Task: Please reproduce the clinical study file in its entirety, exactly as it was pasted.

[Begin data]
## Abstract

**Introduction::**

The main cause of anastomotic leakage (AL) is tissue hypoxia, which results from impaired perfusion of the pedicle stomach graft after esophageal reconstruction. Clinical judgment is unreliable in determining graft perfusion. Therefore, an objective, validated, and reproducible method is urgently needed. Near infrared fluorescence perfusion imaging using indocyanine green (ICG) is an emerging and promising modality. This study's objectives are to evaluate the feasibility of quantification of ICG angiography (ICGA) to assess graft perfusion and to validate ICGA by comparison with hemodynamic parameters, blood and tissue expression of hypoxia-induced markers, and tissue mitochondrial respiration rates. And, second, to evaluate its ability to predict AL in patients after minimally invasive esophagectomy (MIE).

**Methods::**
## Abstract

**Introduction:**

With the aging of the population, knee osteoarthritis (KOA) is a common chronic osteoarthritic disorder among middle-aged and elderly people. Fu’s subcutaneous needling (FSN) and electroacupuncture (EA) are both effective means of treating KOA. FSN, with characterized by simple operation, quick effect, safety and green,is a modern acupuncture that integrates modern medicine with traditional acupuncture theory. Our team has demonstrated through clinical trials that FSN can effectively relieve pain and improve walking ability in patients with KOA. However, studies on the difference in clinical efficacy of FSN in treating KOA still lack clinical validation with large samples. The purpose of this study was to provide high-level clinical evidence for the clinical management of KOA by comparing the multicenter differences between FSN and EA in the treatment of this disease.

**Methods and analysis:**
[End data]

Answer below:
## Abstract

**Introduction::**

The main cause of anastomotic leakage (AL) is tissue hypoxia, which results from impaired perfusion of the pedicle stomach graft after esophageal reconstruction. Clinical judgment is unreliable in determining graft perfusion. Therefore, an objective, validated, and reproducible method is urgently needed. Near infrared fluorescence perfusion imaging using indocyanine green (ICG) is an emerging and promising modality. This study's objectives are to evaluate the feasibility of quantification of ICG angiography (ICGA) to assess graft perfusion and to validate ICGA by comparison with hemodynamic parameters, blood and tissue expression of hypoxia-induced markers, and tissue mitochondrial respiration rates. And, second, to evaluate its ability to predict AL in patients after minimally invasive esophagectomy (MIE).

**Methods::**
## Abstract

**Introduction:**

With the aging of the population, knee osteoarthritis (KOA) is a common chronic osteoarthritic disorder among middle-aged and elderly people. Fu’s subcutaneous needling (FSN) and electroacupuncture (EA) are both effective means of treating KOA. FSN, with characterized by simple operation, quick effect, safety and green,is a modern acupuncture that integrates modern medicine with traditional acupuncture theory. Our team has demonstrated through clinical trials that FSN can effectively relieve pain and improve walking ability in patients with KOA. However, studies on the difference in clinical efficacy of FSN in treating KOA still lack clinical validation with large samples. The purpose of this study was to provide high-level clinical evidence for the clinical management of KOA by comparing the multicenter differences between FSN and EA in the treatment of this disease.

**Methods and analysis:**